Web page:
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Congress Paves Way For Tax Legislation By Passing Budget Resolution

The Senate-approved resolution passed the House narrowly on Tuesday, 216-212, with 20 Republicans voting no and House Speaker Paul Ryan even having to cast a rare vote to help ensure its passage.

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President Trump participates in a meeting with members of the House Ways and Means Committee, including committee Chairman Rep. Kevin Brady, R-Texas, in September.

President Trump participates in a meeting with members of the House Ways and Means Committee, including committee Chairman Rep. Kevin Brady, R-Texas, in September.

Alex Wong/Getty Images

Congress has approved a joint budget resolution, a critical step to paving the way for major tax legislation later this year.

The Senate-approved resolution passed the House narrowly on Tuesday, 216-212, with 20 Republicans voting no and House Speaker Paul Ryan, R-Wis., even having to cast a rare vote to help ensure its passage.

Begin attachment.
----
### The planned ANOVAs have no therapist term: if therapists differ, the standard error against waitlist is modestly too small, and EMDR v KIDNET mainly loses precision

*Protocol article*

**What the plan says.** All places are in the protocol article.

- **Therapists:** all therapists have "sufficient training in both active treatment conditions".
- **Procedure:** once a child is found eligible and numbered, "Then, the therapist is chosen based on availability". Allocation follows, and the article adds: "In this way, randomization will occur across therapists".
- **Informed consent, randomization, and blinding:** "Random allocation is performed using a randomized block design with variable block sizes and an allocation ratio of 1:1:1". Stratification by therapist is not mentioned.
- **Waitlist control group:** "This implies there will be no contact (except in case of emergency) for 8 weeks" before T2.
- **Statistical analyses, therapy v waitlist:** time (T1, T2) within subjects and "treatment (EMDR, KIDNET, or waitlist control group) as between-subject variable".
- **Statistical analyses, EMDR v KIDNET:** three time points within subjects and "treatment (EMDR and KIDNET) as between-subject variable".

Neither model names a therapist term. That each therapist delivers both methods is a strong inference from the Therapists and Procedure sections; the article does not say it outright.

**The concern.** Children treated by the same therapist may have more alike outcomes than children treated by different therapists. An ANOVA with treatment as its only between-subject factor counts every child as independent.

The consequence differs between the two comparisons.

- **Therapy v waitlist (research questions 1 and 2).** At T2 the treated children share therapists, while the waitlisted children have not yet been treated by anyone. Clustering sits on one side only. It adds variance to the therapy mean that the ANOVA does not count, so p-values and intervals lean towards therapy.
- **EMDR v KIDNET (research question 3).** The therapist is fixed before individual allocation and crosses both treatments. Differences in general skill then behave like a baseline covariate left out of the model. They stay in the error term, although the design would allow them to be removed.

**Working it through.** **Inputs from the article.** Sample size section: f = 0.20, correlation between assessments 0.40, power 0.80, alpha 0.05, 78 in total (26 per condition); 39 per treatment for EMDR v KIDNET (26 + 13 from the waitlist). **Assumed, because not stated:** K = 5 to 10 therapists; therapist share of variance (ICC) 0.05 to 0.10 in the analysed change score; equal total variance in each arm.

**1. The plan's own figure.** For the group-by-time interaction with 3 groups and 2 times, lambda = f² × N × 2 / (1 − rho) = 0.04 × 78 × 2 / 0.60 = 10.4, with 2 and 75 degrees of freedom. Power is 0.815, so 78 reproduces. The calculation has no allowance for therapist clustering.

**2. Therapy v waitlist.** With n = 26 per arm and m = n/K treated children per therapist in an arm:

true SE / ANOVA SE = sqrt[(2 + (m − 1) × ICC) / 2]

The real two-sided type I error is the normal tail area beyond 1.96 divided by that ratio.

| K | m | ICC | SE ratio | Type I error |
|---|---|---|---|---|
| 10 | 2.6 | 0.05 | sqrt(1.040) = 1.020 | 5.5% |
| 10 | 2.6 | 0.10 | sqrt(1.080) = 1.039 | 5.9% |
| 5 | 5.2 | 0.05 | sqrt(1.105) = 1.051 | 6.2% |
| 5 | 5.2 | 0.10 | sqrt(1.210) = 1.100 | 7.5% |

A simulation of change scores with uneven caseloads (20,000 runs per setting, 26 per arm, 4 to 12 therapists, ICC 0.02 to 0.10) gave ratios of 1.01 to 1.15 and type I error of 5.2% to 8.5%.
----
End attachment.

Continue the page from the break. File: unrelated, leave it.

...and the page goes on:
The budget does not have the force of law and does not need President Trump’s signature. But it does formally authorizes a process that will allow Republicans to write a tax bill that only needs 50 votes to pass the Senate, circumventing the threat of a filibuster from Democrats.

Republicans plan to release their tax bill next Wednesday, with a stated goal to pass it by the end of the year. But this close vote and defections from GOP members shows just how difficult that process will be.

“By passing this budget today, House Republicans just provided the legislative runway for pro-growth tax reform,” House Ways and Means Committee Chairman Kevin Brady, R-Texas, said after the vote. “Our successful vote will allow us to move forward quickly on delivering the first overhaul of America’s tax code in more than three decades.”

Senate Majority Leader Mitch McConnell, R-Ky., added, “This is a comprehensive, fiscally-responsible budget that will help put the federal government on a path to balance. It went through committee and includes provisions from both chambers. It reins in government spending. It protects Social Security. It complies fully with previous spending caps, while also providing for an increase for defense resources if a bipartisan agreement is be reached.”

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